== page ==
With robots rapidly taking over parts of not only the economy but our lives as a whole, it's not surprising to see them drift into unexpected areas as well. While robots are assembling products, helping the elderly and even cleaning houses, there's a new use for robots that should elicit a few head-slaps in response: lawn mowing. Honda recently launched a new lawn mowing robot, the Miimo, which represents Honda's first commercial launch for domestic use, but actually joins a growing number of such models in the market.
Honda's Miimo robot follows similar launches by John Deere and Robert Bosch in the previous part of the year. Robot lawnmowers aren't completely new, of course--outdoor toolmaker Husqvarna has had a robot lawnmower since as far back as 1995--but the emergence of several new models is something of a new step. Its part of a growing line of products that look to "do the hard work for you", and the Miimo in particular looks almost shockingly familiar, like a Roomba with blades instead of a vacuum mechanism.
However, despite the promise of a robot to take the work out of yard work, sales of the devices have been less than spectacular. There have been gains, certainly--especially in the European market, where the market has reportedly "expanded by 30 percent"--but big gains on a small number still commonly results in a small number. Selling three of something last year and then gaining 30 percent means that one more has been sold. Indeed, one firm--Mowdirect--has been selling robotic lawnmowers for nine years now, and their best-selling model, the Robomow from Israeli firm Friendly Robotics, only accounts for about two to three percent of their business.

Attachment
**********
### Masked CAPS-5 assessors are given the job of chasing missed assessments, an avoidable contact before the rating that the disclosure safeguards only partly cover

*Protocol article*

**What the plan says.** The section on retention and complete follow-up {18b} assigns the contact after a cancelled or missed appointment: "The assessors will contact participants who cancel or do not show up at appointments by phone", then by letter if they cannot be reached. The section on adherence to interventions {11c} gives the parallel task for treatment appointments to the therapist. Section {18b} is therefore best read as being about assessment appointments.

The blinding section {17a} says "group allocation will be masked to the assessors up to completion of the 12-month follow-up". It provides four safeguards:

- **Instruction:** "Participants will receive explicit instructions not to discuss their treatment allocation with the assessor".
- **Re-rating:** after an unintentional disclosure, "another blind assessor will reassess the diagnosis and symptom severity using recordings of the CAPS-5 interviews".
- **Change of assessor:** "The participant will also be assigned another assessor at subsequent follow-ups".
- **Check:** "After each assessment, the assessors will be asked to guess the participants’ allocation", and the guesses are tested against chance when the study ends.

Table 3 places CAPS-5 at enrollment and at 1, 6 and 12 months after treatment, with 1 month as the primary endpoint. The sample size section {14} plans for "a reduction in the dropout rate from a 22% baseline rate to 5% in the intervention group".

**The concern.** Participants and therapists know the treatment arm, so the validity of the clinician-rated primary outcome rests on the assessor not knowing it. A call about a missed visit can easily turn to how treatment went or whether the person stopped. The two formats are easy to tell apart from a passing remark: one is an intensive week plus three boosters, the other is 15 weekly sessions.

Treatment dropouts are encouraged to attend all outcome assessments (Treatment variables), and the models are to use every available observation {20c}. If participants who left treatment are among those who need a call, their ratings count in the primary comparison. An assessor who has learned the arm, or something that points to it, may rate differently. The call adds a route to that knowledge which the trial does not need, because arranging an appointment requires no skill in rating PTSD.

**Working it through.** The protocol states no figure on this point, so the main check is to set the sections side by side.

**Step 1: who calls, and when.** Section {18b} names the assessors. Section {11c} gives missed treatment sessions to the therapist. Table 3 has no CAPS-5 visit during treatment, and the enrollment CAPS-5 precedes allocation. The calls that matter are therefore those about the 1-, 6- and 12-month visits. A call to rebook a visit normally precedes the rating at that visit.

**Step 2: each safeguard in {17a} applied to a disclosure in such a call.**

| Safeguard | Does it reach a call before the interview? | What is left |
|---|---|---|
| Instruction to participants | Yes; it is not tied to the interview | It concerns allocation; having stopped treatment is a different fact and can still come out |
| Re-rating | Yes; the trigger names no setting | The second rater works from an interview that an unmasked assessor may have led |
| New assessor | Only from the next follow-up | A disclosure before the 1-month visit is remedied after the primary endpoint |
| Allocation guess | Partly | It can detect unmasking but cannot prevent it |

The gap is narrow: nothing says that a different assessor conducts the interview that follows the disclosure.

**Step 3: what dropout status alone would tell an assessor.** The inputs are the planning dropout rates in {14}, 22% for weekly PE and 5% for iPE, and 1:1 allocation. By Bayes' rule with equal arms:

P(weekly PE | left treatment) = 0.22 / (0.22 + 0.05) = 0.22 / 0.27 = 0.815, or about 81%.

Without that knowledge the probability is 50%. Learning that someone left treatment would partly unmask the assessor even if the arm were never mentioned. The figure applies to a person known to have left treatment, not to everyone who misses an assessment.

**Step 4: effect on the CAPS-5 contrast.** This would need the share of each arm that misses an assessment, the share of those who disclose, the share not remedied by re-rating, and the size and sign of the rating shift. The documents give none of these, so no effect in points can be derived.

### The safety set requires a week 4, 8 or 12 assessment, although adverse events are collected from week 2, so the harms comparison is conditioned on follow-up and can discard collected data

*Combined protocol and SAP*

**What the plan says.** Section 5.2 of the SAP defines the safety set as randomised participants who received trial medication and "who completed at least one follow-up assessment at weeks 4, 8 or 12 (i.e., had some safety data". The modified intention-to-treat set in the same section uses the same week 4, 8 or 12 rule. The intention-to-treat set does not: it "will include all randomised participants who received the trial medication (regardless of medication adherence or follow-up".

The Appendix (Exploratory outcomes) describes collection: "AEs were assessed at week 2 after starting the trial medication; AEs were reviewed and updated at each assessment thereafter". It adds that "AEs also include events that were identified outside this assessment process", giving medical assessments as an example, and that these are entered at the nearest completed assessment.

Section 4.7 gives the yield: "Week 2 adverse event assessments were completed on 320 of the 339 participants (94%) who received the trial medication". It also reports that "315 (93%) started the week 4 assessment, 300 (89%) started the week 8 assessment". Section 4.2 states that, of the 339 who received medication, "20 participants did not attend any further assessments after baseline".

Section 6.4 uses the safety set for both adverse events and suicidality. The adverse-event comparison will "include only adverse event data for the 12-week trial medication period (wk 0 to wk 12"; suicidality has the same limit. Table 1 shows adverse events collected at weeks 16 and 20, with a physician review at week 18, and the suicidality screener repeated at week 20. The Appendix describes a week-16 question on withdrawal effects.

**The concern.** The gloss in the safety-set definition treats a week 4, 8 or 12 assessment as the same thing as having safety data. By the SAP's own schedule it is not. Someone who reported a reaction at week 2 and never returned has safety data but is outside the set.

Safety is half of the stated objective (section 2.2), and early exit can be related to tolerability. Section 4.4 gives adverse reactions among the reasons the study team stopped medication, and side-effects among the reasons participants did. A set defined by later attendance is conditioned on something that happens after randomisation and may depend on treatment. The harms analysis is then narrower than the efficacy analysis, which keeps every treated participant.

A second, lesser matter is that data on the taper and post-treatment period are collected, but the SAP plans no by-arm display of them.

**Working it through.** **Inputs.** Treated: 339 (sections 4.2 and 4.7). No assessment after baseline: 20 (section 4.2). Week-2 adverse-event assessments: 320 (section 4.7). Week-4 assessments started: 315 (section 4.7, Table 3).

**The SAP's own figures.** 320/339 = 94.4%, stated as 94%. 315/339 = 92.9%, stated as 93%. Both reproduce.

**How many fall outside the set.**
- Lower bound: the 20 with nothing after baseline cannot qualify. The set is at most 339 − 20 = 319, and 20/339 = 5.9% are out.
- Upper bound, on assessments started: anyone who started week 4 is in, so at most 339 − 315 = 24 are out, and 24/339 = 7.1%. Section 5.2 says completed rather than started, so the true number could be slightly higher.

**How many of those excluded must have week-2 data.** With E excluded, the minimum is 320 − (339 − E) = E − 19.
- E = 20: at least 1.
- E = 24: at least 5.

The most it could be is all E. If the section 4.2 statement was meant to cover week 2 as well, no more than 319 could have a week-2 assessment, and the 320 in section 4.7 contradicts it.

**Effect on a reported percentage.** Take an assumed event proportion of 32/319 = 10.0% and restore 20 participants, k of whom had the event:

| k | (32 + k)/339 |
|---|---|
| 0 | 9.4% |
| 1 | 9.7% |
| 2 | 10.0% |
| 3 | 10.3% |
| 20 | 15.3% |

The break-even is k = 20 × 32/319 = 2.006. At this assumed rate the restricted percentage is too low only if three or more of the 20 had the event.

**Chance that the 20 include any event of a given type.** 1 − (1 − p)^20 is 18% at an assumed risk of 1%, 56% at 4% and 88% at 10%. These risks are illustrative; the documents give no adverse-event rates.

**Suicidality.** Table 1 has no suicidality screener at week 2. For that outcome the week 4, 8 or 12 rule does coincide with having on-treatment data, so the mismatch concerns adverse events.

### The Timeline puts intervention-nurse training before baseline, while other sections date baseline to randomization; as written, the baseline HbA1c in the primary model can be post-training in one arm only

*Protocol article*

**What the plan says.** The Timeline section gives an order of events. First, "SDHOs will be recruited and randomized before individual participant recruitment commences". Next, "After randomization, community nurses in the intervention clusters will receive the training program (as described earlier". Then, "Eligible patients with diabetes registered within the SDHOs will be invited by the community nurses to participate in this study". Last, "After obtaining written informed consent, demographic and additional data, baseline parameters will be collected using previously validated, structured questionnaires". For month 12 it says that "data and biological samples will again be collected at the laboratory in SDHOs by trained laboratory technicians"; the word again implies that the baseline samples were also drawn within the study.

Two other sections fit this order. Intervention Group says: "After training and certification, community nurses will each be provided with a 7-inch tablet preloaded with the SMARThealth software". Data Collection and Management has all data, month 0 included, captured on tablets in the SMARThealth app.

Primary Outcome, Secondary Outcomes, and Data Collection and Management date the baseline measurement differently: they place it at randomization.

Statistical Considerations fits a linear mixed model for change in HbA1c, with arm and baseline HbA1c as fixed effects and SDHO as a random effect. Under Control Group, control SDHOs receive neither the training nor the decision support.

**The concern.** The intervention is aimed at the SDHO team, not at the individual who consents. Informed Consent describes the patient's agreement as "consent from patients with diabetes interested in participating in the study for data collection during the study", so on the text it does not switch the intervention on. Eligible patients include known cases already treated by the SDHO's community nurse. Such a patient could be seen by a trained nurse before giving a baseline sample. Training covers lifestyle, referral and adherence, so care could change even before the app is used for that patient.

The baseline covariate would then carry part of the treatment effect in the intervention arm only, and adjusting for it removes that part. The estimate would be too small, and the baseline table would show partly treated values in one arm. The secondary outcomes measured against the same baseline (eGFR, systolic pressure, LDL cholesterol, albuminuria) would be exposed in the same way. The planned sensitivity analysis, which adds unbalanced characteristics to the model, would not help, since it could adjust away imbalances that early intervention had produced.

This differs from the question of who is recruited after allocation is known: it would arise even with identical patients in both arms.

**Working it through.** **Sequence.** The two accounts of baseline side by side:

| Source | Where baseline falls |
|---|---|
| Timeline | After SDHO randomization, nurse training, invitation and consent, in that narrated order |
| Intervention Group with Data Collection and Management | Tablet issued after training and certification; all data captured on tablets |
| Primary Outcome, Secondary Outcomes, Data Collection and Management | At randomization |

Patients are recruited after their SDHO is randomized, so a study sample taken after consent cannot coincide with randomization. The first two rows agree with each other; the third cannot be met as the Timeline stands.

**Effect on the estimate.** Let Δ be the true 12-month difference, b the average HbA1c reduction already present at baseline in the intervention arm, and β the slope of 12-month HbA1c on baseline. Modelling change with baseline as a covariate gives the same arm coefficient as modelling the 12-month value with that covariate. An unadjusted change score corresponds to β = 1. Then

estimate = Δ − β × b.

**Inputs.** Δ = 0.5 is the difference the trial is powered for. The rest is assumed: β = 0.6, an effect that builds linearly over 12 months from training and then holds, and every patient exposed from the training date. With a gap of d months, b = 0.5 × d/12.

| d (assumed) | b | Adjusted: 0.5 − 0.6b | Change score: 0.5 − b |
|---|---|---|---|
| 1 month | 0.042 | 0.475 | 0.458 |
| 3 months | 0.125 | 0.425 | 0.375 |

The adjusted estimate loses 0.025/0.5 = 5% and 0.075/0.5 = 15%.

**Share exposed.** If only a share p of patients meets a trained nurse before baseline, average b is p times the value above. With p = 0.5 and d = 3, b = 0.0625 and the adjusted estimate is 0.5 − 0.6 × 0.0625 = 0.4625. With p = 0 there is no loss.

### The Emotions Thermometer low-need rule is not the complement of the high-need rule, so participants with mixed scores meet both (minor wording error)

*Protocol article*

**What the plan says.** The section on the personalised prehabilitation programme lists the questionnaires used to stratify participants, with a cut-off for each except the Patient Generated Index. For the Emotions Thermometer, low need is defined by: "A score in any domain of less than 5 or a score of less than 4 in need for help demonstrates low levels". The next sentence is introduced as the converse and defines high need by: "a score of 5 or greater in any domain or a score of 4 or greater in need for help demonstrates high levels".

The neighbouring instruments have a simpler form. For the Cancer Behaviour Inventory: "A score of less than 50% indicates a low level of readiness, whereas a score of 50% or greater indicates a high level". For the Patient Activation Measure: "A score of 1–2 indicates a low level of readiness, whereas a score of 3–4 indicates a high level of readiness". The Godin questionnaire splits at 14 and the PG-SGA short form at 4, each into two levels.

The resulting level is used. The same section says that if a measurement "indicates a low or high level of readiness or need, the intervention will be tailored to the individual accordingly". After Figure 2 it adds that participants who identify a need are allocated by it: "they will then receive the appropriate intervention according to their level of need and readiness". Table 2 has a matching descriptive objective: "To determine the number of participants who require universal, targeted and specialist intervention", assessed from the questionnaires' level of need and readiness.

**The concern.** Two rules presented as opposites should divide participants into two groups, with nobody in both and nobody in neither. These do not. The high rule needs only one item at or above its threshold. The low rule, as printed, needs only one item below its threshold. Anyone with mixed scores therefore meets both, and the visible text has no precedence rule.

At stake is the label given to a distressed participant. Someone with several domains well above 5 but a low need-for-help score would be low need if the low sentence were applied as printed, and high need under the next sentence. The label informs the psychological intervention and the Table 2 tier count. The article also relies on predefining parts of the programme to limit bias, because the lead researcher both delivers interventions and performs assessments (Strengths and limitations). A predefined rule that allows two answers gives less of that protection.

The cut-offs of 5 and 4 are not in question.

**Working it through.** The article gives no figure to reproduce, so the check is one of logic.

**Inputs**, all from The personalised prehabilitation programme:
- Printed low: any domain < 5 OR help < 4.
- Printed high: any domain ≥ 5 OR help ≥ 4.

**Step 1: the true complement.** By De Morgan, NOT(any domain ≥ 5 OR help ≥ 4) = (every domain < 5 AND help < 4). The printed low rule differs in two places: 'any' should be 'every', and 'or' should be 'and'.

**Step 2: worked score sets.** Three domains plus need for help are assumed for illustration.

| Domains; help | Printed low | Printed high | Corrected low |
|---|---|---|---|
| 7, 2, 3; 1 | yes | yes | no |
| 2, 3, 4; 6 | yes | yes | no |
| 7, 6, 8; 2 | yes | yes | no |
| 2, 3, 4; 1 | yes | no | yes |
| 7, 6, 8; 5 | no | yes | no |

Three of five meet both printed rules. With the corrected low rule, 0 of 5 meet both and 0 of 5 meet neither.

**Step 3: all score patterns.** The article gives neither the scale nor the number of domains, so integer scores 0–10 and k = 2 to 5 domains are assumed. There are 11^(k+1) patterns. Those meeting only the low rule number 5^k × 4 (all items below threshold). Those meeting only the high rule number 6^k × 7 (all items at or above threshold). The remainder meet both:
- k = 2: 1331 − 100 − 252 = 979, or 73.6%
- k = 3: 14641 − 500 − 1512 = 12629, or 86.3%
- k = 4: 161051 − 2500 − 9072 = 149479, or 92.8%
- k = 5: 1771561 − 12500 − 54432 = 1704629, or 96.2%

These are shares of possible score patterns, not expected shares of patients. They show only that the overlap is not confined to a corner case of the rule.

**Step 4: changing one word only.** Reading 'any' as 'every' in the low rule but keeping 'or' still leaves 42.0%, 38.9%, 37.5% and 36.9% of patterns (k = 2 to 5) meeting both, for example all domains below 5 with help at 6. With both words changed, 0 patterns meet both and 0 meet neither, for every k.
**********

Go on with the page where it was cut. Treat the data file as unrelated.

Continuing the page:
The problem, as some firms see it, is a lack of marketing of the devices. Combined with some downright terrifying price tags--the cheapest Robomow model starts at 899 pounds sterling (about $1451 US) and the Miimo more than doubles that figure at 1990 pounds sterling (about $3212 US)--it's added up to a bad situation for robot lawnmower producers. Few people even know they exist. Of those who do know, only a handful of them can afford them. It's even worse when some riding lawn mowers--like the Toro TimeCutter SS5060, with 23 horsepower, a 50 inch mowing deck and a zero turn radius system, found on Google Shopping for $3139--actually represent a cash savings over the much smaller robotic model, not to mention a time savings in getting the lawn mowed.
Better marketing, however, might turn the tide. Sure, there are cheaper mowers out there. But the Miimo, for example, claims to use just 12 pounds sterling--about $19.37 US--in electricity to keep the "average" lawn mowed for an entire season, a figure which will naturally vary based on location. The savings in time are also not easily discounted.
Though it's likely going to take a few more jumps up the tech tree to get robotic lawn mowers down in price and up in quality sufficient to make them widely used--much in the same way that the personal computer did--it's a safe bet that research will continue, advancements will be made, and eventually, the robot will be mowing the lawn and doing a wide variety of other jobs with ease. The long-term impact of such a move remains to be seen--gardening services may have a hard time finding work if everyone has a mowing robot--but the end results should be a sight to behold.
Edited by Brooke Neuman